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Spinosaurus, the Villainous Dinosaur of 'Jurassic Park', Was a River Monster

Representative image. Credits: Reuters.

Representative image. Credits: Reuters.

According to the studies conducted on fossil records, researchers now confirm that Spinosaurus was, without any doubt, a river creature. As shown in the film, it could actually swim.

The Jurassic Park III monster, Spinosaurus, who terrified all the 90s kids by defeating the hero of first Jurassic Park film, T-rex, might have been historically accurate in its representation.

According to the latest studies conducted on fossil records, researchers now confirm that Spinosaurus was, without any doubt, a river creature. As shown in the film, it could actually swim.

The study was conducted by the University of Portsmouth where they collected fossils from an ancient riverbed in Morocco. Thousands of fossilised dinosaur teeth were extracted from the excavation site. Most of the fossils were identified as Spinosaurus aegyptiacus. He is the same villain from Jurassic Park III who terrorised the marooned group of both humans and other dinosaurs on Isla Sorna.

The study was published in the journal Cretaceous Research. Until a few years ago, the Spinosaurus, like most other dinosaurs, was expected to be an exclusively terrestrial creature since most fossils indicated the dinosaurs to be land animals.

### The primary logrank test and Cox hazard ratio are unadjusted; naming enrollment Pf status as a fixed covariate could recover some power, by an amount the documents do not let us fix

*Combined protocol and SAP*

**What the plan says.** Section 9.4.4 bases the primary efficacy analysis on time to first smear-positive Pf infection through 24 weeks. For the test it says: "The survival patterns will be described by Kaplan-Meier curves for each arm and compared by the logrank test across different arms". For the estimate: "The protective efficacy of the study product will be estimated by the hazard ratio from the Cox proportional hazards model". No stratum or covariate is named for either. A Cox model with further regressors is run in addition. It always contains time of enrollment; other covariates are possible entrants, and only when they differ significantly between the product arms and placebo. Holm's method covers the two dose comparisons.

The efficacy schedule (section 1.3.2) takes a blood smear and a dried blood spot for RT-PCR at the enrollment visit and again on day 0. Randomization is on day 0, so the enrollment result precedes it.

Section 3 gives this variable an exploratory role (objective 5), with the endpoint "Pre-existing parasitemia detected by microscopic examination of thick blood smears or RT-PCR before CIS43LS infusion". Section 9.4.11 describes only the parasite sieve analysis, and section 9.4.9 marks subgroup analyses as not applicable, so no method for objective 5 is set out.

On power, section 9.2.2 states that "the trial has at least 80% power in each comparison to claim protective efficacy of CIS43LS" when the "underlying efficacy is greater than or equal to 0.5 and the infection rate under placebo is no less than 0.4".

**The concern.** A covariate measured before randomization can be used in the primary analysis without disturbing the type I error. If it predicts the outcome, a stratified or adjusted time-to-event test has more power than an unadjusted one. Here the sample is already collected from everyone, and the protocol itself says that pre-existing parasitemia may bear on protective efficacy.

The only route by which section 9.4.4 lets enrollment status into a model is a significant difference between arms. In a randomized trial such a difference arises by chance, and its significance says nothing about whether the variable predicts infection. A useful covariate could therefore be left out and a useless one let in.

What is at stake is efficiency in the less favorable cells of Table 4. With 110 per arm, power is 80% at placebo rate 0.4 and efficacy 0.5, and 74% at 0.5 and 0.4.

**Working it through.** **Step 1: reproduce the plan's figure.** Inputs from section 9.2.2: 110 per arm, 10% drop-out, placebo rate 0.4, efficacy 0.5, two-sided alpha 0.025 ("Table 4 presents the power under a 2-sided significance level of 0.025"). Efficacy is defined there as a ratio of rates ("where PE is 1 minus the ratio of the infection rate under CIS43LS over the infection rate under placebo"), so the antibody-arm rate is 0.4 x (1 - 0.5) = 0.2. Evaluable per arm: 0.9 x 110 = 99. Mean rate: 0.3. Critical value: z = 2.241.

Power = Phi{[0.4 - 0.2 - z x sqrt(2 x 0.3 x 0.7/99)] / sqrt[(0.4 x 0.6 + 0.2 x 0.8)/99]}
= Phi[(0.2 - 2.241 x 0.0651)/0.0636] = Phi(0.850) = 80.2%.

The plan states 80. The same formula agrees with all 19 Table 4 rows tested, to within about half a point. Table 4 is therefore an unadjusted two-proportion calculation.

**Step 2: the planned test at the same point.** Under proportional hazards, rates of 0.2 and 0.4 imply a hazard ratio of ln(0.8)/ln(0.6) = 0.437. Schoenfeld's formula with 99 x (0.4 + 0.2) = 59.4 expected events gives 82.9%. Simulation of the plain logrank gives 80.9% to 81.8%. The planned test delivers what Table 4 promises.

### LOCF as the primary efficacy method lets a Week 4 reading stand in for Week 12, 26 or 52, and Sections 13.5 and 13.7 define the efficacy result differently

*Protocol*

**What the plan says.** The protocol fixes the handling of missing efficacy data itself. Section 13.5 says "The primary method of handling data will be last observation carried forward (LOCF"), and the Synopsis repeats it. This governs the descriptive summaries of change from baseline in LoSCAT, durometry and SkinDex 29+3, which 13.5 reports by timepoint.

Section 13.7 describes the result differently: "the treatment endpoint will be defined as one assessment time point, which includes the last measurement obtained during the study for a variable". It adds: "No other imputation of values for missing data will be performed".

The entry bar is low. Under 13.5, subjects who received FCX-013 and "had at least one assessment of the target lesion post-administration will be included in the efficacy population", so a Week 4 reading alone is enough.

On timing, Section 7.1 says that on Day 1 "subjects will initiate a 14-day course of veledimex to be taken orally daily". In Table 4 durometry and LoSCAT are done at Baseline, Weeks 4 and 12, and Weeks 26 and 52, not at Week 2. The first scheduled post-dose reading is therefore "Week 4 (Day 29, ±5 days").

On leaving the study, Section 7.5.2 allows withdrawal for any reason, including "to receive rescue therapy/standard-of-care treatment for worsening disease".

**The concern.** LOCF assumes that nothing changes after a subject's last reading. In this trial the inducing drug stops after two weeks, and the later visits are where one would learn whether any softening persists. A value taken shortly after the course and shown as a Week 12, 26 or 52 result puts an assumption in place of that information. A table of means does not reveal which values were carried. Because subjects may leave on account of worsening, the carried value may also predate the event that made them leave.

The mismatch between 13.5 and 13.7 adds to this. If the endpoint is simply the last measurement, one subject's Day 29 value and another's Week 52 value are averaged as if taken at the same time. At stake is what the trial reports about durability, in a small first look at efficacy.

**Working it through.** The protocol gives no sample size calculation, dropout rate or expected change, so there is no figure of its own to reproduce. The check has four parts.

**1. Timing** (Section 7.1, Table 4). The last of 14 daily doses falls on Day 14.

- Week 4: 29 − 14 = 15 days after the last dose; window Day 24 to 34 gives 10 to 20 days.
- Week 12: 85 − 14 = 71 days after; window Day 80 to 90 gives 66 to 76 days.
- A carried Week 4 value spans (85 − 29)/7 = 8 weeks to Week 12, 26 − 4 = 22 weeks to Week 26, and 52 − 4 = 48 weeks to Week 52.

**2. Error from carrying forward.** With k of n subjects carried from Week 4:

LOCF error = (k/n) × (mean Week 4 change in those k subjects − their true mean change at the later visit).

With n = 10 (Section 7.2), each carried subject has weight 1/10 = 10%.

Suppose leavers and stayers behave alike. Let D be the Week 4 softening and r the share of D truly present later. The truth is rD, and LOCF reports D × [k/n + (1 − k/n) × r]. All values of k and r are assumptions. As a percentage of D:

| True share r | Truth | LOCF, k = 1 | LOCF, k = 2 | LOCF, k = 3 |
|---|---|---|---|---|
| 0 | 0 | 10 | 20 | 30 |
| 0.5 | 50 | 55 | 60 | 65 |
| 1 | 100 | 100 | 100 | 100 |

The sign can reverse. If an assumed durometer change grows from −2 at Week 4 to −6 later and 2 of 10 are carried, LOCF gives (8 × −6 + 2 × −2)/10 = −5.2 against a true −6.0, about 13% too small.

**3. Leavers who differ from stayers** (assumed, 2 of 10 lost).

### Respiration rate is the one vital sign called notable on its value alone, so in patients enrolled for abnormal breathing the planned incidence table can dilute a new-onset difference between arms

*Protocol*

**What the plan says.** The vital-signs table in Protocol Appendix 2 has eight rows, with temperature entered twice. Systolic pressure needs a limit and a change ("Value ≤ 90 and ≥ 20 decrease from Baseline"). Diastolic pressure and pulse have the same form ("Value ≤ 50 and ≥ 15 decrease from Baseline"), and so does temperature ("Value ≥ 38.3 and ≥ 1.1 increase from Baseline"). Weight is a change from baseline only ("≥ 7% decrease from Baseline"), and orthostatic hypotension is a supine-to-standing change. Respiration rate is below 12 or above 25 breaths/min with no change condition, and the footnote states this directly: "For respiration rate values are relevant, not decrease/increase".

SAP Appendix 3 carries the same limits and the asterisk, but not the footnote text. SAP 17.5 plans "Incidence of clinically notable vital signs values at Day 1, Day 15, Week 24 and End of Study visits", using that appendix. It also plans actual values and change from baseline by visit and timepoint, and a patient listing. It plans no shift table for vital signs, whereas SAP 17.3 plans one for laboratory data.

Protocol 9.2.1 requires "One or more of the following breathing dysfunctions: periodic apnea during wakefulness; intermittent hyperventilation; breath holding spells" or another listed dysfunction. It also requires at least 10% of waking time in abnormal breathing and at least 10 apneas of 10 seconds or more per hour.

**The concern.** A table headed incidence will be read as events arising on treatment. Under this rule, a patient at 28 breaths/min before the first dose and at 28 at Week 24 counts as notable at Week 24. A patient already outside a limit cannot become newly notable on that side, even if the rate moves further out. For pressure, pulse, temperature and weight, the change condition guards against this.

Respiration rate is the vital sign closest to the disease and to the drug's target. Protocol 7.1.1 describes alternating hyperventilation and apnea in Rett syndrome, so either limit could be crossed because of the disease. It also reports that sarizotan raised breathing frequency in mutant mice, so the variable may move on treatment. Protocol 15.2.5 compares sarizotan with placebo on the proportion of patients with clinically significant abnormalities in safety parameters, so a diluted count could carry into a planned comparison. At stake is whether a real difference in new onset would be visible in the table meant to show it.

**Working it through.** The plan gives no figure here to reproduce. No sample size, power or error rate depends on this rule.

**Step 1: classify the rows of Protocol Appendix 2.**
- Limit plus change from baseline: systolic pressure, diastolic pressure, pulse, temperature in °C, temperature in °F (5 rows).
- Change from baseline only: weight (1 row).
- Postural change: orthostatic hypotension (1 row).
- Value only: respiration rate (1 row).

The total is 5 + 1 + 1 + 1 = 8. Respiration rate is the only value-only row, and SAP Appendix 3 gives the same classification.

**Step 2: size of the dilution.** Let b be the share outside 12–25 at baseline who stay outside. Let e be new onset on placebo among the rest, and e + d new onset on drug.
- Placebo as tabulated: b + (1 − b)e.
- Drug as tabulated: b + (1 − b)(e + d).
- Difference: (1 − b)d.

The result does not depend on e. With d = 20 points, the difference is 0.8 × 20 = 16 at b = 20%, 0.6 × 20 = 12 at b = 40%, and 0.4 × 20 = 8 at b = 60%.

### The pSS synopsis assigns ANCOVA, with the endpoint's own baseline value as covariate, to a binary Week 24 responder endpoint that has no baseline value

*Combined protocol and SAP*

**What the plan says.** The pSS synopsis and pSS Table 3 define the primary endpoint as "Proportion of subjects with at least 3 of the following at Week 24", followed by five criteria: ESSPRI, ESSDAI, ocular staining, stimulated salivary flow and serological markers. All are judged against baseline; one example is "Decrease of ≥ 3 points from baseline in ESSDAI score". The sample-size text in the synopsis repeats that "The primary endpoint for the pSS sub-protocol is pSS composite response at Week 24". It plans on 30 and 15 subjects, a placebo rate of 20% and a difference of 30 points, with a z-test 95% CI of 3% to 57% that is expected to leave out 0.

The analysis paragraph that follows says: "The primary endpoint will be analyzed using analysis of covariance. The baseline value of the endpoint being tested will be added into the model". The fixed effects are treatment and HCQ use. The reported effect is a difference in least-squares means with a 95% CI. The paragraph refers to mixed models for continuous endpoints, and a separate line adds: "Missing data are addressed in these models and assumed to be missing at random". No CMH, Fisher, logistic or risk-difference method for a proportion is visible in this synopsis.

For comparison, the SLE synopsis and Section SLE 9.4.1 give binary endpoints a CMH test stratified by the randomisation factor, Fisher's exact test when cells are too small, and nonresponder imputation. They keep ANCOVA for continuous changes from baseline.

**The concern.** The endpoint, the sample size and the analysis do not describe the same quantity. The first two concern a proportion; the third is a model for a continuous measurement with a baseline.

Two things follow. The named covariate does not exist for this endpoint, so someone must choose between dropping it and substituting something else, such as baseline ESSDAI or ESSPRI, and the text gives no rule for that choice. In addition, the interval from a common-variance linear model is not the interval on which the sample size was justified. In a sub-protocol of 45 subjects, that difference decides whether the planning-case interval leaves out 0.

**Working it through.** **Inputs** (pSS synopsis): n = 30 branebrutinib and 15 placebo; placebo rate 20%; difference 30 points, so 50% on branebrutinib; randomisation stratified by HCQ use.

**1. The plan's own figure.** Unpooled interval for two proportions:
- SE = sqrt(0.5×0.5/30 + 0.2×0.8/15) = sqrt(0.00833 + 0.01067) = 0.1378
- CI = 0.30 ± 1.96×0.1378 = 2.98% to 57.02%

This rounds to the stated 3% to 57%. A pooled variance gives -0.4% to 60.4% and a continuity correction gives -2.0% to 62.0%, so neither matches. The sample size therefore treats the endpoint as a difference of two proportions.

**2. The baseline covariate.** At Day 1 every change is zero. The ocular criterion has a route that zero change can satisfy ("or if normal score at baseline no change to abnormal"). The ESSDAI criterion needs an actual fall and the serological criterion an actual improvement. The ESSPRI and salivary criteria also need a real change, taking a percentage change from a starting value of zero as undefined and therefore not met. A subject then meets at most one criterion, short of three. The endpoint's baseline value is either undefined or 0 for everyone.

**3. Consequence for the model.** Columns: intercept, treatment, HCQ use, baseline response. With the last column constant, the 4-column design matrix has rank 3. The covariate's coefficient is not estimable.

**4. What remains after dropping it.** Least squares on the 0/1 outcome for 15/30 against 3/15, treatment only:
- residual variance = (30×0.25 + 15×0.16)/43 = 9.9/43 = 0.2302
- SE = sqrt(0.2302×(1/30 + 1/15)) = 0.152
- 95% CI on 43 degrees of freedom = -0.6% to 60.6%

Also Read: New Research on Fossil Finds the Spinosaurus Was the First Dinosaur Who Could Swim

But, in the past decades, palaeontological discoveries have evidence that dinosaurs were, in fact, both terrestrial and aquatic. The most prominent discovery in this field was the excavation in Sahara around the remains of an ancient river, Kem Kem. The river existed around 100 million years ago and multiple Spinosaurus remains were discovered from the site.

The confirmation, however, came recently when a tail was discovered. The structure of the tail confirmed that it was adapted for swimming underwater. David Martill, Professor of Palaeobiology at the University of Portsmouth, confirmed that the 1200 teeth excavated were 45% of total remains found at the site. As far as his knowledge, no other site in the world has yielded such a high number of teeth fossil at one site.

“The enhanced abundance of Spinosaurus teeth, relative to other dinosaurs is a reflection of their aquatic lifestyle. An animal living much of its life in water is much more likely to contribute teeth to the river deposit than those dinosaurs that perhaps only visited the river for drinking and feeding along its banks,” he reasoned.

The researchers hypothesized that the Spinosaurus not only lived in the Kem Kem river but also died there.


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